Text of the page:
Re: 0% or 15% tax?
Posted by: Larry Wheless, December 7, 2009 07:12PM
I have been working on how to report a transaction such as this on a tax return for several hours and have not seen an illustration in your book nor any help in the 1040 instructions. I am considering realizing a capital gain for 2009, but need to compute how much will be taxed at -0-%. Help would be appreciated

Re: 0% or 15% tax?
Posted by: Art, December 7, 2009 08:11PM
Fill out the Capital Gains and Qualified Dividends Worksheet -- or similar title, the one in the Instructions for Form 1040 associated withthe Tax line, the line right after Taxable Income.

If your income is low enough, you can keep adding long-term rate income and not see any increase in tax until, Shazam!, additional long term gain income starts to increase your tax.

========= ============ =========

"Shazam," as I'm using it, does not refer to a modern musical group, and not even to a kid's TV show (though it's sort of close) or even to Gomer Pyle's favorite TV expletive.

It was the awesome word summoned by Billy and/or Mary Batson (but not their friend, paper boy Freddy Freeman) to become a super hero, accompanied by a lightning flash, and defeat the bad guys, including those with whom the U.S. was at war.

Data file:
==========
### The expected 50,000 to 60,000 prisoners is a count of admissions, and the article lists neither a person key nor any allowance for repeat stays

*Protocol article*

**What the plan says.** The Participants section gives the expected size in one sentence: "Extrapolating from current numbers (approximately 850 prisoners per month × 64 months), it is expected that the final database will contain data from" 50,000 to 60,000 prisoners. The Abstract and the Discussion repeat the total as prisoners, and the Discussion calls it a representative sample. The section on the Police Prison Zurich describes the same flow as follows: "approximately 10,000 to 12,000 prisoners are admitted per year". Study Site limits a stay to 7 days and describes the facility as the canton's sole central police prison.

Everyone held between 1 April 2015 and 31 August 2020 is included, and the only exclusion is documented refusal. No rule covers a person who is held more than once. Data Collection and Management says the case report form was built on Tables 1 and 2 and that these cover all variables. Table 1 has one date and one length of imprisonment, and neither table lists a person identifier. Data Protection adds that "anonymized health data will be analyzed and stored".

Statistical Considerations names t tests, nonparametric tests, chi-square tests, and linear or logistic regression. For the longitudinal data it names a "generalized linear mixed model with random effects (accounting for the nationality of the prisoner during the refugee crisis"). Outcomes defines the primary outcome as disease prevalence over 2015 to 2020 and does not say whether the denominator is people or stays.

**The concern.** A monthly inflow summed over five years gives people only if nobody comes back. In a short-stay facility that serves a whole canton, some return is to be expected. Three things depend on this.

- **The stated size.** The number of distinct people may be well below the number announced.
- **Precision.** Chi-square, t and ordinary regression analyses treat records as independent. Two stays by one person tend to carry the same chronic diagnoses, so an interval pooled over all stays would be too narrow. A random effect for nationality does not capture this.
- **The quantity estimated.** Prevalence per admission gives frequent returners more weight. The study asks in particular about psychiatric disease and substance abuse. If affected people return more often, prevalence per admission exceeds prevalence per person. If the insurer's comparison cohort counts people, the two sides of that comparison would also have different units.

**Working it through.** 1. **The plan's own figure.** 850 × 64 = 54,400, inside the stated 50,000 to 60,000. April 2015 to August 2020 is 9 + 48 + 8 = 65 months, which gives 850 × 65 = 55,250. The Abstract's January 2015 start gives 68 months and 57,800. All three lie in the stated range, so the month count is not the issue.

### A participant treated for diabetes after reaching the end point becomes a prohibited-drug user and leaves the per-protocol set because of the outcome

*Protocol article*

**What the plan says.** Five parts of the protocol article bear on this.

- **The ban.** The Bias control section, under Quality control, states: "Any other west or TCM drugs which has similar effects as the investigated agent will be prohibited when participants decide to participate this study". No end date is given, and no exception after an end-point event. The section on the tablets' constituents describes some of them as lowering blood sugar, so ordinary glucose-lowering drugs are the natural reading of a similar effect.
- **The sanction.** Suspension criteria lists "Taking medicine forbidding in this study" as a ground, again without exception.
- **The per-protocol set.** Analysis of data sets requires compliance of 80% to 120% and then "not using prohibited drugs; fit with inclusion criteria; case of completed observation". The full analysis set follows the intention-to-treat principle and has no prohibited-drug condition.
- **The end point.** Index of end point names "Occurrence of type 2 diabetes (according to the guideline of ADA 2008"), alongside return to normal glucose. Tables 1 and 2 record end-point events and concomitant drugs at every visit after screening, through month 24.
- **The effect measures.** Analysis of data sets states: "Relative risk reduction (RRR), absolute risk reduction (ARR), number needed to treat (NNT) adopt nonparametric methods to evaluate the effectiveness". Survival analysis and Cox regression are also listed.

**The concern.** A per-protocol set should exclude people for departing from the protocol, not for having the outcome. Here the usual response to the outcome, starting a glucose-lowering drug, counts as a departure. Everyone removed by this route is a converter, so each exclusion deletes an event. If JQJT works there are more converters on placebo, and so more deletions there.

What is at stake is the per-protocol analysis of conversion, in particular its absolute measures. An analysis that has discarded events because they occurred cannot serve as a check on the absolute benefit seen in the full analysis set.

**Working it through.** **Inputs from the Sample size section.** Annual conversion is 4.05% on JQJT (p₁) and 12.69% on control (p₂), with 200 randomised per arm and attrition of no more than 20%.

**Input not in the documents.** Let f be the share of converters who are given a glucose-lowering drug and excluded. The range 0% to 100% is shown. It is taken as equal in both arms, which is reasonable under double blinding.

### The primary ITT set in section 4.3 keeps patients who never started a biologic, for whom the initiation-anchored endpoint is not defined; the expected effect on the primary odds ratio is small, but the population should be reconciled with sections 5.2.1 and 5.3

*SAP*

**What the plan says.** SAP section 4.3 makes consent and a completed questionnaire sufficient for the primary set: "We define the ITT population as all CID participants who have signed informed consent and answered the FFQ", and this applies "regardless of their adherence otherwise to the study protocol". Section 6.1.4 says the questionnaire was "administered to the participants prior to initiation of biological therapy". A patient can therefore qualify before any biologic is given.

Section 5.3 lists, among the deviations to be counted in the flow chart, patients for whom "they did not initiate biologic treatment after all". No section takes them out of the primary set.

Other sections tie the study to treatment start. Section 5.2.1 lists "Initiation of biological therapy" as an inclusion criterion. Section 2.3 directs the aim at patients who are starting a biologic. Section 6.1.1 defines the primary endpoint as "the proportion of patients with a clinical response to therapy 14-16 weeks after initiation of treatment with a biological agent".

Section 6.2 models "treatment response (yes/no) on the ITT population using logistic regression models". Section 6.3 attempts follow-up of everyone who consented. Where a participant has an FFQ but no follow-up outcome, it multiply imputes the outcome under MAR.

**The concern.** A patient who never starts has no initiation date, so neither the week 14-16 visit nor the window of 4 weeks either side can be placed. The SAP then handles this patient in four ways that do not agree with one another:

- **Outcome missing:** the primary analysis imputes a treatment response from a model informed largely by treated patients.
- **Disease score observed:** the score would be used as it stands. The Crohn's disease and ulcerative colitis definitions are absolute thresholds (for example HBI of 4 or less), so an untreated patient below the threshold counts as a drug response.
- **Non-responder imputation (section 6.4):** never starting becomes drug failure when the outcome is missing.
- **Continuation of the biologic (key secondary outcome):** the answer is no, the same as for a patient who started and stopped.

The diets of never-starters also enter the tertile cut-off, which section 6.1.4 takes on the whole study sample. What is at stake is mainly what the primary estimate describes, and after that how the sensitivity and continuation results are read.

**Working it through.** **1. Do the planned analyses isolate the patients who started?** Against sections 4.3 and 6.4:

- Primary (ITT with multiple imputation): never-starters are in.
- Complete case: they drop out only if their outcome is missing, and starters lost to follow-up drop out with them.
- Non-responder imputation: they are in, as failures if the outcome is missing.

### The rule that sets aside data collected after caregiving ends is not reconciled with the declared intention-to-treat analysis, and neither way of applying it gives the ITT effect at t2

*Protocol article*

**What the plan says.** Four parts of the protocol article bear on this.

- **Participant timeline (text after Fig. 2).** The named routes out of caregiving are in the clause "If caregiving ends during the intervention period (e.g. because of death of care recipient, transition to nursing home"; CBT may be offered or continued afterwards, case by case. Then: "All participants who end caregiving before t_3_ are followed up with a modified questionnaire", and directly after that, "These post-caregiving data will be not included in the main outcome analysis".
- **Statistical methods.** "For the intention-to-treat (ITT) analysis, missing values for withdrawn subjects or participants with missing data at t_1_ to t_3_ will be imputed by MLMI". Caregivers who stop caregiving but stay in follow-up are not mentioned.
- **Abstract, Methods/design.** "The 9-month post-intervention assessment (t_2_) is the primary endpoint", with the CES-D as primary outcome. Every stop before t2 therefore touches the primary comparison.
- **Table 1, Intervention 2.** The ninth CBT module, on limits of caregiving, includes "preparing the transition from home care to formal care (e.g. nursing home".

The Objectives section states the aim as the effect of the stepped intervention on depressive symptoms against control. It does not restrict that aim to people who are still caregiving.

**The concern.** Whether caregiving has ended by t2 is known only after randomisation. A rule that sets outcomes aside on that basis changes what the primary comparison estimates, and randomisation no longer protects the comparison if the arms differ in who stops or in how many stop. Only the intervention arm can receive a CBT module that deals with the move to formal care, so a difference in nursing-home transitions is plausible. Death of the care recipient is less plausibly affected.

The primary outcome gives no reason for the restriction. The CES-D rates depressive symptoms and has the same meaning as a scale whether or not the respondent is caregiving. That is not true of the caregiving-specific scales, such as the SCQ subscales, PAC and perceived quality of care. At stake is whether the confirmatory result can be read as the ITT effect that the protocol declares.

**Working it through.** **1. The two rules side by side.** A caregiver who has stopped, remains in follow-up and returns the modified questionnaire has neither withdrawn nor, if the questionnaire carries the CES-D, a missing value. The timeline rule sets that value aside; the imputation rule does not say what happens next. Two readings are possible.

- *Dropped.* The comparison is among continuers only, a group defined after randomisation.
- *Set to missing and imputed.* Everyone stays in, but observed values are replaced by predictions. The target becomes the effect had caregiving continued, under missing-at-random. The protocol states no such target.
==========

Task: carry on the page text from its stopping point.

Re: 0% or 15% tax?
Posted by: kaneohe, December 8, 2009 01:13AM
Hopefully this example helps:

I find it easier to think about this in pictorial terms
Assume you have AGI less (deductions and exemptions) which equals taxable income. Call this TI.

Then take your sum of LTCG (gains and gains distributions) and Qualified Dividends. Assume for simplicity, for this example, that the sum of LTCG is positive(>0). Call this CGQD.

Subtract CGQD from TI. Call this OTI for other taxable income.

Then imagine a stacked bar consisting of CGQD sitting on top of OTI. Then draw the line representing the boundary between the 15% and 25% brackets. The part of the CGQD bar sitting above that line is taxed at 15%. The part of the CGQD bar sitting below that line is taxed at 0%.

Ex for MFJ: AGI = 85K; TI = 68K; CGQD= 68K, OTI=0 K